Applied Economics Teaching Resources

an AAEA Journal

Agricultural and Applied Economics Association

Teaching and Educational Methods

A Brief History of Giffen Behavior and an Applicable Student Example

Mark Holmgren(a)
(a)Eastern Washington University

JEL Codes: JEL Codes: A22, D11, D12
Keywords: Giffen behavior, intermediate microeconomic theory, procrastination

Publish Date: January 28, 2024
Volume 6, Issue 1

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Giffen behavior is covered in various intermediate microeconomics textbooks, but debates arise over its existence. Given particular assumptions, Giffen behavior arises for students waiting until the end of the term to study. For some students, the available time for studying diminishes, but non-academic pursuits are available after the term (the time constraint becomes steeper). While the total possible time for the course decreases, some students study more. Instructors may demonstrate this type of example to students in hopes that it will be more relatable and gain a greater knowledge of the Giffen good concept.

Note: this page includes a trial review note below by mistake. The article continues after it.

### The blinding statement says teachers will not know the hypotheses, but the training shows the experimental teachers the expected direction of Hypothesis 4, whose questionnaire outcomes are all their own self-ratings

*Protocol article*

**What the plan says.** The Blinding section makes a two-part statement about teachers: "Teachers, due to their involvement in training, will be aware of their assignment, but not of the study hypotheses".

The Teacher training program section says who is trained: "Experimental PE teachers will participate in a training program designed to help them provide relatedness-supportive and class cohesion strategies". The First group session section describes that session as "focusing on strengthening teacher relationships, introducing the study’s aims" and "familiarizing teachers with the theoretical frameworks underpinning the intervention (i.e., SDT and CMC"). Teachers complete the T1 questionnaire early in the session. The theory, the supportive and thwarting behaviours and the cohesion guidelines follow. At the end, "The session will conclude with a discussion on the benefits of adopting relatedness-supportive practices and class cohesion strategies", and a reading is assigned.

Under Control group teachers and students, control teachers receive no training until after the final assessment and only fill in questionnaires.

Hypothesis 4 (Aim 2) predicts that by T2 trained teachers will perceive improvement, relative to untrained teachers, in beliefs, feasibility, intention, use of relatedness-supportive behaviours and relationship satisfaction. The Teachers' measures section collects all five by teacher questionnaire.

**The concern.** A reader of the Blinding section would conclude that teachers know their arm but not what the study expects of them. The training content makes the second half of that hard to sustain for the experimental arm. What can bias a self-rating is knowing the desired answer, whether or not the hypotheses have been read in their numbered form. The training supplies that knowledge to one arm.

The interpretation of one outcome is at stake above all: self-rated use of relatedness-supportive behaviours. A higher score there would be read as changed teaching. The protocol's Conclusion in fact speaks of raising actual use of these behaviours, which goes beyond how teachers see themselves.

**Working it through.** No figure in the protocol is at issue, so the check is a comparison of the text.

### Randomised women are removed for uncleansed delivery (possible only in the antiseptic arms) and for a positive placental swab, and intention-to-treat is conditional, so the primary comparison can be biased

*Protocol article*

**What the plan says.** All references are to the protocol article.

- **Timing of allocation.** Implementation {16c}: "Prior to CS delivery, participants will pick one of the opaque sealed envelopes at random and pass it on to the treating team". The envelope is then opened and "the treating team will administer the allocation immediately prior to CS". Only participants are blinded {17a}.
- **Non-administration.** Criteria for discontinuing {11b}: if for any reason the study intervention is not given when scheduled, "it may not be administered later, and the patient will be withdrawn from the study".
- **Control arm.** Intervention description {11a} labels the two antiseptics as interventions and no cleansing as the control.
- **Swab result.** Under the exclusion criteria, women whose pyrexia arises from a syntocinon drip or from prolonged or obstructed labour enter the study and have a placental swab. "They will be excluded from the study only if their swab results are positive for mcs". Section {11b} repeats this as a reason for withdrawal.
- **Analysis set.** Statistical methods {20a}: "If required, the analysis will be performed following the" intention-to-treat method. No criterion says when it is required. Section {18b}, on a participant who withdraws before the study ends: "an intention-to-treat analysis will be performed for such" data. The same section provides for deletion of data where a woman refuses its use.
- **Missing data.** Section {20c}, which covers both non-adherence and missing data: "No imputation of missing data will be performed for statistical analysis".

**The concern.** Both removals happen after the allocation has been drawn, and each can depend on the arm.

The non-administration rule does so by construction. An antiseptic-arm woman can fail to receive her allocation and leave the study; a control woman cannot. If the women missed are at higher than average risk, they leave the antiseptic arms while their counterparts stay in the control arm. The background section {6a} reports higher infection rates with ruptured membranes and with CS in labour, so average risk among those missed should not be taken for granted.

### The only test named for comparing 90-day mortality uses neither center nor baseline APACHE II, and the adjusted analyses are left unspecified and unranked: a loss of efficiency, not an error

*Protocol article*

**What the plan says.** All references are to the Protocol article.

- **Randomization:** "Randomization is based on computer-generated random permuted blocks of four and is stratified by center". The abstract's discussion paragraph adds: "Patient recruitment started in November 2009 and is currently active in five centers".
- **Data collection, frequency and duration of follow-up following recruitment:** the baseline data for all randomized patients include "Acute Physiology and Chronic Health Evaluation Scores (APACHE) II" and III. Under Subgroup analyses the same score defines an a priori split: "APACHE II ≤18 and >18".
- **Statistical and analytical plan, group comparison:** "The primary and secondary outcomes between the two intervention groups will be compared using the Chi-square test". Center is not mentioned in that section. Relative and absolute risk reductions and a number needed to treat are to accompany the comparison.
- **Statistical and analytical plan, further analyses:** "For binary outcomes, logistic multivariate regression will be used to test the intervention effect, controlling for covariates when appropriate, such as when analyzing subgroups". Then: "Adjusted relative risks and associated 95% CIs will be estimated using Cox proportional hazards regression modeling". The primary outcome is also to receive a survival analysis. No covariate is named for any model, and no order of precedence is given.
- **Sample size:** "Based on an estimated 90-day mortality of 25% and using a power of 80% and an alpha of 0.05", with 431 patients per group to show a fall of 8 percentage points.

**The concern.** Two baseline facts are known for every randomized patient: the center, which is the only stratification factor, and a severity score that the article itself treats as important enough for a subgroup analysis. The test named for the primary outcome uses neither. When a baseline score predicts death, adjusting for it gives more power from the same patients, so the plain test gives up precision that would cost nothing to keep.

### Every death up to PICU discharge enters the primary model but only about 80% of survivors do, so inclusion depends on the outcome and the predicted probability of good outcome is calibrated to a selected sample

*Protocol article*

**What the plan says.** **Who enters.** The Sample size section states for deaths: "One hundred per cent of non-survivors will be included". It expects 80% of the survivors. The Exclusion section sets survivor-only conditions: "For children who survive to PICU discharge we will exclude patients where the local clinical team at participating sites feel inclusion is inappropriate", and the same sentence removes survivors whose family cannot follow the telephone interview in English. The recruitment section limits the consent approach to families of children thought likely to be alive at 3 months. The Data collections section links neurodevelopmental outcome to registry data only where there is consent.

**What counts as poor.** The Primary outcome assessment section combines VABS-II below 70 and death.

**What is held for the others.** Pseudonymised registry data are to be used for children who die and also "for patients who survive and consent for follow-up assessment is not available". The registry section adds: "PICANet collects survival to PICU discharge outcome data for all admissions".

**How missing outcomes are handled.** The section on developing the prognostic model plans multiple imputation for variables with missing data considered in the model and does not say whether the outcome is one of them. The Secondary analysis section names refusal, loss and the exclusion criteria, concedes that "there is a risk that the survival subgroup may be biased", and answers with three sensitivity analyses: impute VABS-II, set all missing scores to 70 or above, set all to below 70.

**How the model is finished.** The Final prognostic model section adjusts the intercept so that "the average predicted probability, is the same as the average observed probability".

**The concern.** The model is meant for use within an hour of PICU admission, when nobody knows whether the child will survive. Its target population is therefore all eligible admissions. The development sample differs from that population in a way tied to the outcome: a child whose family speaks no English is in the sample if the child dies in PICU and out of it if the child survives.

About the Authors: Mark Holmgren is a Professor with the Department of Economics at Eastern Washington University (

Copyright is governed under Creative Commons CC BY-NC-SA


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